In this module students will learn the basic terminology including solar radiation, solar irradiance, solar irradiation, solar insolation. Students will also learn to diagram the sum’s apparent movement across the sky over any given day and over an entire year at any given latitude. Students will also learn to understand the consequences of array shading and best practices for minimizing shading and preserving array output.
In this module students will learn how a solar cell converts sunlight into electrical power and learn how to distinguish between PV cells, modules, panels and arrays. Students will gain an in-depth understanding of the effects of varying incident solar irradiance while learning cell temperature on PV module electrical output, illustrate the results on an I-V curve and indicate changes in current, voltage and power.
In this module students will learn the different components, Plate, Active Material, Grid, Separator, Electrolyte, Case, Vent, Sulfation, Primary and Secondary Batteries.
In this module students will learn to understand the basic principles, rationale and strategies for sizing stand-alone PV systems versus utility-interactive PV systems. Included will be the power usage and time of use for various electrical loads, determine the peak power demand and energy consumption over a given period of time.
In this module students will be able to determine all PV and electrical components required as well as determine the best location of current devices. They will design a PV system with the necessary electrical components as specified in component manufacturers or solar manufacturer’s installation manual. Identifying where to put a battery rack and provide direction for the installation of a grounding system will also be covered. Students will also understand the maximize efficiency of the system by designing the most optimal location of panels.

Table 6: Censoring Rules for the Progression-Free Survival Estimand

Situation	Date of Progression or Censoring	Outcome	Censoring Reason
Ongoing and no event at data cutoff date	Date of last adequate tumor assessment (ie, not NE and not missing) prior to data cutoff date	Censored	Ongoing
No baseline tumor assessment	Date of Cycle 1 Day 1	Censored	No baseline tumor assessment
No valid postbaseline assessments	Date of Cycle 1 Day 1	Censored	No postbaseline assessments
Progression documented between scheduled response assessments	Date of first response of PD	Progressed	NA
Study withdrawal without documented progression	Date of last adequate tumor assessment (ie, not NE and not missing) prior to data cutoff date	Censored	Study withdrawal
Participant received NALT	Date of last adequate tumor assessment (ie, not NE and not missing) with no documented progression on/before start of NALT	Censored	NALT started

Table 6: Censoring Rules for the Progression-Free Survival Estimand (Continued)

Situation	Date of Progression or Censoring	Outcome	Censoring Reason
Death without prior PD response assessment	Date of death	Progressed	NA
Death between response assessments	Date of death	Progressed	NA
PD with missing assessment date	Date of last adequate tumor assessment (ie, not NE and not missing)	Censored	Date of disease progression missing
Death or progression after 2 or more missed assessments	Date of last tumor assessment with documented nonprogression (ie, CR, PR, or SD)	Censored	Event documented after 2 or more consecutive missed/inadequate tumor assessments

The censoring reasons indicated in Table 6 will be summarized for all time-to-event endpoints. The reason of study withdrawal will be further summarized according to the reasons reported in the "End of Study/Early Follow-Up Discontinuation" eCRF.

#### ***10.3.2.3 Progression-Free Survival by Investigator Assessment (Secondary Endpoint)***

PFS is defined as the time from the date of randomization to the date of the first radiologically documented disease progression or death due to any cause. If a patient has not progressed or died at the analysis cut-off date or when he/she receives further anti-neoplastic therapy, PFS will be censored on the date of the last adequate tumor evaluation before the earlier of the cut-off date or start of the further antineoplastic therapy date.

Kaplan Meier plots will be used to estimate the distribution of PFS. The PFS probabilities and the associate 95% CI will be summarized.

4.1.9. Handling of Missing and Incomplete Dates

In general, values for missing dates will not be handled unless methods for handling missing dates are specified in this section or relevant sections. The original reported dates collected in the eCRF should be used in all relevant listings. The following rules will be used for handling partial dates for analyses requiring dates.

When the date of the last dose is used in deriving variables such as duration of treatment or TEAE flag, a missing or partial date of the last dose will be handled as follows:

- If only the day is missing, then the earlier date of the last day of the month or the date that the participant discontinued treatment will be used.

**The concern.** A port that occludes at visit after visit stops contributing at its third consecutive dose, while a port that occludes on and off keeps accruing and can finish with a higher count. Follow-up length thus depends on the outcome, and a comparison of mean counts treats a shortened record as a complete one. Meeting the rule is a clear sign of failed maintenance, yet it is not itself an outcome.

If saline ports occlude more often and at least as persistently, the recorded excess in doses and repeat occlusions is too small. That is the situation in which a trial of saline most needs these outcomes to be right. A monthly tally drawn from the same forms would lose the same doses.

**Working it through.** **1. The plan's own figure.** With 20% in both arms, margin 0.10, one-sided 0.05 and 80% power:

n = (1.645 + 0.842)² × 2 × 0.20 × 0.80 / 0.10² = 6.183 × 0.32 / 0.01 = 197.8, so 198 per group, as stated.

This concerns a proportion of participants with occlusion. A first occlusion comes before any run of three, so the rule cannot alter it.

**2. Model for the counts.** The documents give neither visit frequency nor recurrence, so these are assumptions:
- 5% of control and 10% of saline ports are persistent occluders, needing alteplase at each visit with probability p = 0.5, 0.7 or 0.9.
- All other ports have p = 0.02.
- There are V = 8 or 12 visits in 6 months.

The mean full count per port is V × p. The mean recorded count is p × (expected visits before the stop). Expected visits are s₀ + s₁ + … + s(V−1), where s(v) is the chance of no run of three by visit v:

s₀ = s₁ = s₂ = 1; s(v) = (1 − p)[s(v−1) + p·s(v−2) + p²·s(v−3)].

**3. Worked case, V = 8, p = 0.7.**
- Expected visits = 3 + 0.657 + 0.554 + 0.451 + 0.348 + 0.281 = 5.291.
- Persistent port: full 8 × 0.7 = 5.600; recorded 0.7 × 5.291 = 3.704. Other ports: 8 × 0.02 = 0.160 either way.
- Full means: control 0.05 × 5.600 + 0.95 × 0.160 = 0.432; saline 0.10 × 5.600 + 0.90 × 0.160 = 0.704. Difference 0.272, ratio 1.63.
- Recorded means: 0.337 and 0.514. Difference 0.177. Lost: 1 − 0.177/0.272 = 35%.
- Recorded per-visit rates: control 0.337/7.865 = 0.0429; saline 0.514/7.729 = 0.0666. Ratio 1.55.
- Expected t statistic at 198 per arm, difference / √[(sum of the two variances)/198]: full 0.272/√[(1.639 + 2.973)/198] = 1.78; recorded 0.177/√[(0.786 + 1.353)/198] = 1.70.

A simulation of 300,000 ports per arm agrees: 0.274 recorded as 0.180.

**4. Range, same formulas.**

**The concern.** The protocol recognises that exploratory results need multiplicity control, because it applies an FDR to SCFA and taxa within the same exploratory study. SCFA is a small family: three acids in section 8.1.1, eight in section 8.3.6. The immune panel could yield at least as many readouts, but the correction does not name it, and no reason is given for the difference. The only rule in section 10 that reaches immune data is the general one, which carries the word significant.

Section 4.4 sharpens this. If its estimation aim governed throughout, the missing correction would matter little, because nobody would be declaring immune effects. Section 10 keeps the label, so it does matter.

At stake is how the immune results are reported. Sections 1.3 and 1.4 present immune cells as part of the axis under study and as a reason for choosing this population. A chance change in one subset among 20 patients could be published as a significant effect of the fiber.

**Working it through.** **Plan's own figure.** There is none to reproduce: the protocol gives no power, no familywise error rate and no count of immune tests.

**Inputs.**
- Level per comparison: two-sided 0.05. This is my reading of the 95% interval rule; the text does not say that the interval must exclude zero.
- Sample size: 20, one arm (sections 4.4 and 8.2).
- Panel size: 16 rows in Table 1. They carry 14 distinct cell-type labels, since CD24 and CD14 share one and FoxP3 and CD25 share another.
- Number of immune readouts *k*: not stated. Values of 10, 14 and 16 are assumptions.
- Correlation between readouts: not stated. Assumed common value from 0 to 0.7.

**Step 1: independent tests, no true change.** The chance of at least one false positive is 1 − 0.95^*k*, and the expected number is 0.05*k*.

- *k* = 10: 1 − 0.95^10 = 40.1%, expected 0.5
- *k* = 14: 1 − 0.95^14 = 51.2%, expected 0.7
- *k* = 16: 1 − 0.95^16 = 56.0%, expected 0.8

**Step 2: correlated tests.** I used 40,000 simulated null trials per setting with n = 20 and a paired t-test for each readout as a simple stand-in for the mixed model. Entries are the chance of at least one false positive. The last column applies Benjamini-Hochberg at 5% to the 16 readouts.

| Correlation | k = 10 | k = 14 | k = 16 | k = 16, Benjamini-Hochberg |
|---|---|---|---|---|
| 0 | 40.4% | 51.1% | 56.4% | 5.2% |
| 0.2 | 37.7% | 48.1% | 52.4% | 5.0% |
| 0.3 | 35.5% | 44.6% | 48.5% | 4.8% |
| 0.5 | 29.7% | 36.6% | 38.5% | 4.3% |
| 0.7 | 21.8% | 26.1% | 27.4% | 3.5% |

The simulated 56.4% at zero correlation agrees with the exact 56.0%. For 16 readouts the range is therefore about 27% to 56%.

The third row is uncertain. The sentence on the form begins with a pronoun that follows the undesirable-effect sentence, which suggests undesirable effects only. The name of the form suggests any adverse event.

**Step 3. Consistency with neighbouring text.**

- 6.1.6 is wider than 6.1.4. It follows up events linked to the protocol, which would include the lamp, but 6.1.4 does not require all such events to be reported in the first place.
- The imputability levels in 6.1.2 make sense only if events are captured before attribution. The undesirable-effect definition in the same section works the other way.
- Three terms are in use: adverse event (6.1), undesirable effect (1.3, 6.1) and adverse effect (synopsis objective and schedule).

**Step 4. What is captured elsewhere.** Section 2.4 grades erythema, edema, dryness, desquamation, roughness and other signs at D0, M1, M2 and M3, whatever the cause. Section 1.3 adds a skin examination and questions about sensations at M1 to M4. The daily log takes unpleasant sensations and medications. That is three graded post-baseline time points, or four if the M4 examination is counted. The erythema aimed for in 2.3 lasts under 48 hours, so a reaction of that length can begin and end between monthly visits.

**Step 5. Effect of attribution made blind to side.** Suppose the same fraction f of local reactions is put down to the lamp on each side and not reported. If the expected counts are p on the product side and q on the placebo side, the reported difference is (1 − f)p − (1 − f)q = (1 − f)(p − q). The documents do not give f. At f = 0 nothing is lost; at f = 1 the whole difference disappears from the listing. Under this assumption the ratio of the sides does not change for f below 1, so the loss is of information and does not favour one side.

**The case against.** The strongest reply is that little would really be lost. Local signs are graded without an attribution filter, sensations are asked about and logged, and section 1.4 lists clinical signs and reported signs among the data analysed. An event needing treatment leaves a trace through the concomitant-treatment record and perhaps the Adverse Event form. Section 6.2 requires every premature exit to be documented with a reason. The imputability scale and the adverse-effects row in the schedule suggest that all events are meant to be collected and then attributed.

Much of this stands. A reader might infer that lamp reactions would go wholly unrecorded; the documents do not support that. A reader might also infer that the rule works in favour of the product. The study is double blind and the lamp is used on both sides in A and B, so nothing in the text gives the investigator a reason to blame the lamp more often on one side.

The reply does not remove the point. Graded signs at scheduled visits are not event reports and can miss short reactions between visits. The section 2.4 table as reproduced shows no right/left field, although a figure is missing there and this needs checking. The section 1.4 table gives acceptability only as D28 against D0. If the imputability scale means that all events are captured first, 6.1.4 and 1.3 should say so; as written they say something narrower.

In this module students gain an understanding of the mechanical component integration of photovoltaic arrays. Students will learn the site conditions, hazards, physical and electrical characteristics of PV modules chosen, the desired electrical output for the array, and the mounting system and structural attachments. The considerations for the installation, maintenance, accessibility of equipment, and architectural integration will also be included. The objective is to produce the least-cost mechanical installation that is safe, secure and appropriate for the application
In this module students will discuss various potential problems related to PV system design, components, installation, operation or maintenance that may affect the performance and reliability of PV systems. Students will also learn how to identify the use and meaning of typical performance parameters monitored in PV systems, including DC and AC voltages, currents and power levels, solar energy collected, the electrical energy produced or consumed, and operating temperature.
This module will provide students with the skills to prepare for employment, research employment opportunities within their field of study and be successful in their future career. Some of the topics included will be the preparation of a resume, interview and cover letter.